States are grappling with budget crises and lost revenues that have affected health programs. The Associated Press/(San Jose, Calif.) Mercury News : "Gov. Arnold Schwarzenegger demanded more federal money in a letter to California's congressional delegation Wednesday, as he highlighted a half-dozen programs that cost the state billions. He criticized some of the state's federal representatives for saying California has created its own budget mess." His plan to close the state's $20 billion deficit, announced last week, depends on extracting $6.9 billion in help from the federal government (Thompson, 1/13). Wisconsin Radio Network : "With $5.9-billion ... spent this fiscal year, Wisconsin's Medicaid programs are one of the largest expenditures in the current state budget." A state lawmaker says "that's why a sweeping audit of the system is needed. She says it's hard to believe problems or even fraud aren't taking place in such a wide reaching program, and the study would help to identify and correct those issues" (Beckett, 1/14).
Virginia Tech researcher Pavlos Vlachos and his students in the College of Engineering have a tall order to tackle: Stem the grim progression of heart disease, which kills hundreds of thousands of people each year in the United States alone. Vlachos, an associate professor of mechanical engineering and director of the Advanced Experimental Thermofluid Engineering Research Laboratory, is waging this fight with what he calls his four children. That's not a condescending term for his researchers, but a parental pride in the series of cardiac-related projects he's working on. Vlachos literally treats these research projects as a parent would treat his or her children. "I can't just talk about one, " he says of the lab experiments. Their initiative areas are wide and include better understanding the flow of blood in and out of the heart; improving drug delivery and artery stents; and creating a system that can mimic the sounds of a diseased heart in order to develop sensors that, from vibrations, can form a diagnosis.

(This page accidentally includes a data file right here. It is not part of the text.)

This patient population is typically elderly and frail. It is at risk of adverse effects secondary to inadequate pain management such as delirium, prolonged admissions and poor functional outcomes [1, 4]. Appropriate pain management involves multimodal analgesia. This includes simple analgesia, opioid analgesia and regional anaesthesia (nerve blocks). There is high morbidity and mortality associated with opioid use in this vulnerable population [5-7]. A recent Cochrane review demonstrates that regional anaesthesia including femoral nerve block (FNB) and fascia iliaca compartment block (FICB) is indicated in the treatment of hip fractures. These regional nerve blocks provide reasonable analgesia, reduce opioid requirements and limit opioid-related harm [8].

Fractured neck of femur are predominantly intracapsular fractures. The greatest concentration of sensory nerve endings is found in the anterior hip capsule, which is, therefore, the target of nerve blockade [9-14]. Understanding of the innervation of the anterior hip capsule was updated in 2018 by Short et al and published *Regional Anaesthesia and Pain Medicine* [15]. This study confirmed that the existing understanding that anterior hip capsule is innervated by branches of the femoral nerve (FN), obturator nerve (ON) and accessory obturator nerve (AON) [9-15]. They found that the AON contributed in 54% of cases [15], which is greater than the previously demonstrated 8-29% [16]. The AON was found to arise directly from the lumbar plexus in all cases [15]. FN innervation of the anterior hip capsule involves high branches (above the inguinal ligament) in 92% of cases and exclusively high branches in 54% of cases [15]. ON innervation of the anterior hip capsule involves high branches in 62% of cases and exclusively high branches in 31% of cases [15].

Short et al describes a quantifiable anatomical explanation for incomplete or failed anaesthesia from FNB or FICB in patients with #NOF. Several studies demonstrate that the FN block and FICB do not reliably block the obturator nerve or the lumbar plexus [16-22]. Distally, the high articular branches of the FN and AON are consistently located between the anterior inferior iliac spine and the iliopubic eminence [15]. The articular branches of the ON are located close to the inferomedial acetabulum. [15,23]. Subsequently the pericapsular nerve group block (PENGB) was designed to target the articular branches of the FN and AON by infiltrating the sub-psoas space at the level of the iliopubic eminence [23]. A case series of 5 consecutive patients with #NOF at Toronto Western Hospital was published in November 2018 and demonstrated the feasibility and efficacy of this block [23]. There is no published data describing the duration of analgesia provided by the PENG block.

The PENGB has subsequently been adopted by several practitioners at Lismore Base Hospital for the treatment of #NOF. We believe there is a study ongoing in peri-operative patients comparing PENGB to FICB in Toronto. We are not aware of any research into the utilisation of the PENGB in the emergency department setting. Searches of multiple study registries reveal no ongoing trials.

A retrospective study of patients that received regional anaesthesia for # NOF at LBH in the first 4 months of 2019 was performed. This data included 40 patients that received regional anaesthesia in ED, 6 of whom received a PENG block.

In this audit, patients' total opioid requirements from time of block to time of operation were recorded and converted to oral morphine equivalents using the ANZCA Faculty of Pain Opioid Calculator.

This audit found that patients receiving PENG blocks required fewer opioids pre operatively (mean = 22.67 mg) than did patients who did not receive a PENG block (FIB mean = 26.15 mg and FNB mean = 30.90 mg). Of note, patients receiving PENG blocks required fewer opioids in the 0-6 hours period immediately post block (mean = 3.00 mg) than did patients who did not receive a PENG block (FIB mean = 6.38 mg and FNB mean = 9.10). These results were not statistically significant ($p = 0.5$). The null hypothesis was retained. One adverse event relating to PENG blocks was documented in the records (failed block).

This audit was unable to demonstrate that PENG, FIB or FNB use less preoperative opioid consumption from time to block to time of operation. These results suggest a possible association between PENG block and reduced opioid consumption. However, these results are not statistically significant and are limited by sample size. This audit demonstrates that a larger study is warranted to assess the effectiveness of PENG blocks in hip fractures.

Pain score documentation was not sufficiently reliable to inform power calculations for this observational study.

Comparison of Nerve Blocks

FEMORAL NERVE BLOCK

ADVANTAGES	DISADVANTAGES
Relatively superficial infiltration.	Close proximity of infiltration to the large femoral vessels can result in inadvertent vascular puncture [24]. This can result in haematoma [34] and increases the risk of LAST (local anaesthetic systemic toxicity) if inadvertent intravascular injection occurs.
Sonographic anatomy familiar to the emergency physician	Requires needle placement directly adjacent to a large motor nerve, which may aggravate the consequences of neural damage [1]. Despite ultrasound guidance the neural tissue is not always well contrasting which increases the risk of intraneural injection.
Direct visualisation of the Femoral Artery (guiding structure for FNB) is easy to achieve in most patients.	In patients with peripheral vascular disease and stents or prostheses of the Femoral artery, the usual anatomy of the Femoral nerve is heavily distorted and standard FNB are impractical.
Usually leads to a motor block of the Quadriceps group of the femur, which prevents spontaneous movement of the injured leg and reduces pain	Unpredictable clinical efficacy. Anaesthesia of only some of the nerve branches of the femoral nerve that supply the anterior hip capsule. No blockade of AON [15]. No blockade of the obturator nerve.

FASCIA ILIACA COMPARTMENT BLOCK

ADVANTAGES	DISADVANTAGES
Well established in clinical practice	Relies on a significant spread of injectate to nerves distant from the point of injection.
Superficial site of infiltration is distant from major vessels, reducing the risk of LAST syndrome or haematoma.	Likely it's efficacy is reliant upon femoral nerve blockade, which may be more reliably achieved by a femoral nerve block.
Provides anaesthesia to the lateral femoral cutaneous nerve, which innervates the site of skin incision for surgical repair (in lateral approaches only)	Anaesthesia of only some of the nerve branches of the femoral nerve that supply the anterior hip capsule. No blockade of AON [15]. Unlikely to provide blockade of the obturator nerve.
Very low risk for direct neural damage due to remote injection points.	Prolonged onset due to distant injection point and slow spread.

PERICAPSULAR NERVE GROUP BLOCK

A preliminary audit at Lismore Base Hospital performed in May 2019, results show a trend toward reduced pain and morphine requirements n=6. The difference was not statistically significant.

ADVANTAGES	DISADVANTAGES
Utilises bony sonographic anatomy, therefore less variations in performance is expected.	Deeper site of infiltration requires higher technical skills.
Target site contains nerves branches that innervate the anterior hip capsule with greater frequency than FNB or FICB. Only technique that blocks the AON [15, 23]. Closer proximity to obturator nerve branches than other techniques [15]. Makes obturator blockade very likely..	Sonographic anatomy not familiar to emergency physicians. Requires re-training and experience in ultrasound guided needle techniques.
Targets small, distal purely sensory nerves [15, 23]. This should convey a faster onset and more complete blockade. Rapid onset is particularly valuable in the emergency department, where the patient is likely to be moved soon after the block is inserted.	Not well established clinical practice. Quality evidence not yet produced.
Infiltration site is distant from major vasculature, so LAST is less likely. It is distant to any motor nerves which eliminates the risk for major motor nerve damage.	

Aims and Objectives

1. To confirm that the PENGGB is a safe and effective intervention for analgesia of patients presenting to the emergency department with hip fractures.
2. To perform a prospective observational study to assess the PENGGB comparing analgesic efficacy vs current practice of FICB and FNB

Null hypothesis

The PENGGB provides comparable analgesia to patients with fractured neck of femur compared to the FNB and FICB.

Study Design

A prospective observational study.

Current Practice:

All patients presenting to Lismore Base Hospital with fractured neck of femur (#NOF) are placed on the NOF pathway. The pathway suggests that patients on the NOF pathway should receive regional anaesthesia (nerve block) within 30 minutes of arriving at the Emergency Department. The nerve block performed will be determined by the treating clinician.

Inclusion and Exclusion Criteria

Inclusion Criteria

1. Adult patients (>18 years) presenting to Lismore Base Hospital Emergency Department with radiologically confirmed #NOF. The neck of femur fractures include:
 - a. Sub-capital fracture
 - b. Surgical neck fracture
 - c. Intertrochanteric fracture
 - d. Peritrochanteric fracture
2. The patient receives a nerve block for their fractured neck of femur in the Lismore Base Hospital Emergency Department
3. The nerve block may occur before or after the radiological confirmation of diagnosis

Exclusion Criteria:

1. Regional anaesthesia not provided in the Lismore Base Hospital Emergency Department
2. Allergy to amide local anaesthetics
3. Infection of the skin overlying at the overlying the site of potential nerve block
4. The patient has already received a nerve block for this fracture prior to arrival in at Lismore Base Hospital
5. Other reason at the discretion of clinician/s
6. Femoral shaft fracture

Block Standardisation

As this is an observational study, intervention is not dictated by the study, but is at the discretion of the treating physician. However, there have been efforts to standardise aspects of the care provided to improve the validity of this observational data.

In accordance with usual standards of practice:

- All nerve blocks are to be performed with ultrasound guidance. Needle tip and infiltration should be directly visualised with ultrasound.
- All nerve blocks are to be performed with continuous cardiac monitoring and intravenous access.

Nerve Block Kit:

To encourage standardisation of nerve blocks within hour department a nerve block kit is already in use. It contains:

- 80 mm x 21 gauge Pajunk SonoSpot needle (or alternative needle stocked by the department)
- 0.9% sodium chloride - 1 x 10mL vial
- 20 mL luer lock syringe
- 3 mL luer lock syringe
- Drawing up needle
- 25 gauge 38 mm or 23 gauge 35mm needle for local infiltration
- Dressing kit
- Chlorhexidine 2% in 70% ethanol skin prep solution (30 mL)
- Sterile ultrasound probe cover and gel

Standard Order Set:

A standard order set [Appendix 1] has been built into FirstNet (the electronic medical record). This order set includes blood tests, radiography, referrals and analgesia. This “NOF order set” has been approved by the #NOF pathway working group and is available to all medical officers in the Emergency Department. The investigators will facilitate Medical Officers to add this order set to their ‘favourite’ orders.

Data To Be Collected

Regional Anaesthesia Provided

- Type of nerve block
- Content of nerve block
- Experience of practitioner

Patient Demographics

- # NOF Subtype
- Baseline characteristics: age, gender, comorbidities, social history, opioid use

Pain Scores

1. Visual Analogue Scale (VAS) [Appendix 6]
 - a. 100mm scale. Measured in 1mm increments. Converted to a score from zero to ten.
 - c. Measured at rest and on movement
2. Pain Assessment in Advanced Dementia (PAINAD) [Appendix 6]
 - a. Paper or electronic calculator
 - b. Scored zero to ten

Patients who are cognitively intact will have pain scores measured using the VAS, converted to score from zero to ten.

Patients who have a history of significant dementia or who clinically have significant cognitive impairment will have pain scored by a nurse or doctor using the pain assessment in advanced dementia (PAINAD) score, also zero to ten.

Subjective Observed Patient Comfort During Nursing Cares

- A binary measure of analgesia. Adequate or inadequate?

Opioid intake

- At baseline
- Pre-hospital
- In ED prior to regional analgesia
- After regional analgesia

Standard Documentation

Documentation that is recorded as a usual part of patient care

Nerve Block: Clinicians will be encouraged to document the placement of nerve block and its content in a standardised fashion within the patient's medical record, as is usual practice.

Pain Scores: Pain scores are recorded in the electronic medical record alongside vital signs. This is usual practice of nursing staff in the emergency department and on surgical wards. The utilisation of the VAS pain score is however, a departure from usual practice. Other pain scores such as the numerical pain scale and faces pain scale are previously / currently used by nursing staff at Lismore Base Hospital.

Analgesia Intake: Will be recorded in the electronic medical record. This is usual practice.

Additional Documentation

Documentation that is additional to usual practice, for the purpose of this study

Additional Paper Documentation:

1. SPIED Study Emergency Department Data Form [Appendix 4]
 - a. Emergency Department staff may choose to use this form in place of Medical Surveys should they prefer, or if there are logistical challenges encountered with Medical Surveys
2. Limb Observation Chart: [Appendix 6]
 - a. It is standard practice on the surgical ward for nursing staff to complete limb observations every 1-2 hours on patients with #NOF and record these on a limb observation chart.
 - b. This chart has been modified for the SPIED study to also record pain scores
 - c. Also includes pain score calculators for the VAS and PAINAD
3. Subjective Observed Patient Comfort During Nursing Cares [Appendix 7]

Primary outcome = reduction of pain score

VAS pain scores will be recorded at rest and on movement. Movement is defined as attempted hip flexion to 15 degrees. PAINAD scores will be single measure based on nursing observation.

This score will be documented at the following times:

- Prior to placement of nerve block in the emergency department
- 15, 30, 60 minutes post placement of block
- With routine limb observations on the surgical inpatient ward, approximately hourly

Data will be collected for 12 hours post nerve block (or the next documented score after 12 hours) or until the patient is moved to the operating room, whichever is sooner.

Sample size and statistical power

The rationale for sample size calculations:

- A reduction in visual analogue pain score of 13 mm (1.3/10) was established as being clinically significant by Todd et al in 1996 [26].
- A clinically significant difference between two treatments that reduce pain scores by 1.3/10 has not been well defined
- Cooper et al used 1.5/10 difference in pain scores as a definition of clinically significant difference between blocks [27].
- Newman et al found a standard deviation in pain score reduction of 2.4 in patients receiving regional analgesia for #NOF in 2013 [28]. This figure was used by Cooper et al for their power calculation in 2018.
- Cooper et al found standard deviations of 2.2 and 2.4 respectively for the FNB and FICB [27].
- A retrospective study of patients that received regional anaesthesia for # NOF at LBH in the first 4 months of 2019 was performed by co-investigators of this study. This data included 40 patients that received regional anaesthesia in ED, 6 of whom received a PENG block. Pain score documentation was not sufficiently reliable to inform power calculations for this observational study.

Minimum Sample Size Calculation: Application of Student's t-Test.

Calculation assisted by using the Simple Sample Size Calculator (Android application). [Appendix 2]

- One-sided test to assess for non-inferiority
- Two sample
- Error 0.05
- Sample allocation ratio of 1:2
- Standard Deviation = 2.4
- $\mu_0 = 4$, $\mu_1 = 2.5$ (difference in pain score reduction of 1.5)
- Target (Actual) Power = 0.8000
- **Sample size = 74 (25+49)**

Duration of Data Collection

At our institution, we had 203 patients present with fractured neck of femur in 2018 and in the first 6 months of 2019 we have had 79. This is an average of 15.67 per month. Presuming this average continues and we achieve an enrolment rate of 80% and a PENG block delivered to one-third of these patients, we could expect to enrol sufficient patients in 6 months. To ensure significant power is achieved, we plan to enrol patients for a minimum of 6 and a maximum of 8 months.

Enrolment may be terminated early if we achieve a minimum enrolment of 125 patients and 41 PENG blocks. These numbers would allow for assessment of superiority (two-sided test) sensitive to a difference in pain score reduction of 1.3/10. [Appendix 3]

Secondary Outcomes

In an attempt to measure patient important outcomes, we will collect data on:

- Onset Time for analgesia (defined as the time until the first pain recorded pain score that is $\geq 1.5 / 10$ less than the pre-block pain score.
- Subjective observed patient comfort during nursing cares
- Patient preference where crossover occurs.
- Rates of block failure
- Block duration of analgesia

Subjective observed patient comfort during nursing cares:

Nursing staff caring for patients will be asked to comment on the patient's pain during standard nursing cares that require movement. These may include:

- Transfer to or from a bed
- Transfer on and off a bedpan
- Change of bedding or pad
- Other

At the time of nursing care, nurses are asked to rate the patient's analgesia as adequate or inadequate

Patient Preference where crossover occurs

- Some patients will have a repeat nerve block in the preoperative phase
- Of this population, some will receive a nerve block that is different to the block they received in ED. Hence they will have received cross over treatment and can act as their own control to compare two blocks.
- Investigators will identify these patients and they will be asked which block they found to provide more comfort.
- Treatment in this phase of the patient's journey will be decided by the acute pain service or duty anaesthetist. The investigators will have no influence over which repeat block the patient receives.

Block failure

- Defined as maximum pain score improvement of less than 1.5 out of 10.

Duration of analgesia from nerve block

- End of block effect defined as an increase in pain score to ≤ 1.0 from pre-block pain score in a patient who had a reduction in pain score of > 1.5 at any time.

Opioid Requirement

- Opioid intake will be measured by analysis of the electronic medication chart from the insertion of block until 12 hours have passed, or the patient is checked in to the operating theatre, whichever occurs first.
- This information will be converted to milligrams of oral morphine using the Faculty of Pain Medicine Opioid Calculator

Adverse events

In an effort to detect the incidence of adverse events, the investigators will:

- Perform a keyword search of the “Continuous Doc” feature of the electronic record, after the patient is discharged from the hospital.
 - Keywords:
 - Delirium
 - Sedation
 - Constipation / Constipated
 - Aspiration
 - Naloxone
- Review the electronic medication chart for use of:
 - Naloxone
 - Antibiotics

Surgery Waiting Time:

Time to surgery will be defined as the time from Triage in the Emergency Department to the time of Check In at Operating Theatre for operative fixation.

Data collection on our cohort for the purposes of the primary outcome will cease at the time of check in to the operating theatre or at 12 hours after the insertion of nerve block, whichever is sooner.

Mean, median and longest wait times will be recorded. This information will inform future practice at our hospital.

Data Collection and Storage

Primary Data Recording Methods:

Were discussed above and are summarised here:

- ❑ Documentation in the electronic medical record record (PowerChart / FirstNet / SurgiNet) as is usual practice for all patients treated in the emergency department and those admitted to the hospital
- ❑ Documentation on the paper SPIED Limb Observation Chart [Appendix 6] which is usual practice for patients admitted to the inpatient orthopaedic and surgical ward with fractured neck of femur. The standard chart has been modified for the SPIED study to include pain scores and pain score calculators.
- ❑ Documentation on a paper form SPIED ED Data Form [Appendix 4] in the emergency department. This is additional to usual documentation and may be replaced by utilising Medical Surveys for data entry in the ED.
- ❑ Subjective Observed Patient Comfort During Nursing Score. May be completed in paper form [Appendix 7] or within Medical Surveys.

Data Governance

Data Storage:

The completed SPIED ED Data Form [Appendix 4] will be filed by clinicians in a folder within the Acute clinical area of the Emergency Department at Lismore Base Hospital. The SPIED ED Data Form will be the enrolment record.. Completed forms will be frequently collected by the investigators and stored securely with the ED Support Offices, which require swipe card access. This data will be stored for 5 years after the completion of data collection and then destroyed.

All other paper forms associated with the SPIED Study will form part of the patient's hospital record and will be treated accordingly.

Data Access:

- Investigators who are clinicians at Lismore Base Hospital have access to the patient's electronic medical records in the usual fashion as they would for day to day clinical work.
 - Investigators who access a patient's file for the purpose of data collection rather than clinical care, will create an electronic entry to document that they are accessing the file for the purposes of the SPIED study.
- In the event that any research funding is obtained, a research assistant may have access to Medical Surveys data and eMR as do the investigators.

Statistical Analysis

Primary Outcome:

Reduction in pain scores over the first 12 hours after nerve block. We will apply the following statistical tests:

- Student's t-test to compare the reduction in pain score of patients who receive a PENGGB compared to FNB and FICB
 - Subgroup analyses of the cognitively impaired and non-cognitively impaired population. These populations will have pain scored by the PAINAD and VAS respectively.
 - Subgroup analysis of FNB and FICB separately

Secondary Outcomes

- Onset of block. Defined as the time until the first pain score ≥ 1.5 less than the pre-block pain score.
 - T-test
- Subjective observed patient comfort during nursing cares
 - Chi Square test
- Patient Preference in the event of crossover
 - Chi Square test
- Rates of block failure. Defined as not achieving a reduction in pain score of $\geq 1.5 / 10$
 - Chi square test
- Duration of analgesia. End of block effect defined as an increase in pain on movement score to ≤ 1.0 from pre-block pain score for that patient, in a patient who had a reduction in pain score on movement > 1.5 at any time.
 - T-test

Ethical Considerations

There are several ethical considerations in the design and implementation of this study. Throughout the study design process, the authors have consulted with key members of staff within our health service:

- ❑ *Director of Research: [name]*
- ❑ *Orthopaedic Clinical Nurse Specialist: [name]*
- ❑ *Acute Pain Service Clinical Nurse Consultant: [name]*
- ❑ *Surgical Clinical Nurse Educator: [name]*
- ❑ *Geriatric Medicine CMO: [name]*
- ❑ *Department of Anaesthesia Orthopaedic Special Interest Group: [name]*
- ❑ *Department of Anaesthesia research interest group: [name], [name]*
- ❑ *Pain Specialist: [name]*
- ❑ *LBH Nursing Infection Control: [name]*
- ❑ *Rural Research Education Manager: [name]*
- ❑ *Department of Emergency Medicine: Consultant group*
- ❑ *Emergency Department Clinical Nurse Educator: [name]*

The U.S. Food and Drug Administration approved the Medtronic Melody Transcatheter Pulmonary Valve and Ensemble Delivery System, the first heart valve to be implanted through a catheter, or tube, in a leg vein and guided up to the heart. This new approach to the treatment of adults and children with previously implanted, poorly functioning pulmonary valve conduits can delay the need for open-heart surgery. Conduits are surgically implanted valves used to treat congenital heart defects of the pulmonary valve. Patients with congenital heart defects have narrowed, leaky, or missing pulmonary valves that impede the proper flow of blood from the heart's right ventricle to the pulmonary artery, which then sends the blood on to the lungs for oxygenation. Conduits can have a limited lifespan and often require replacement. The Melody is intended to provide another option to conduit replacement. "The FDA's approval of Melody allows patients to undergo a much less invasive procedure to treat their heart condition, " said Jeffrey Shuren, J.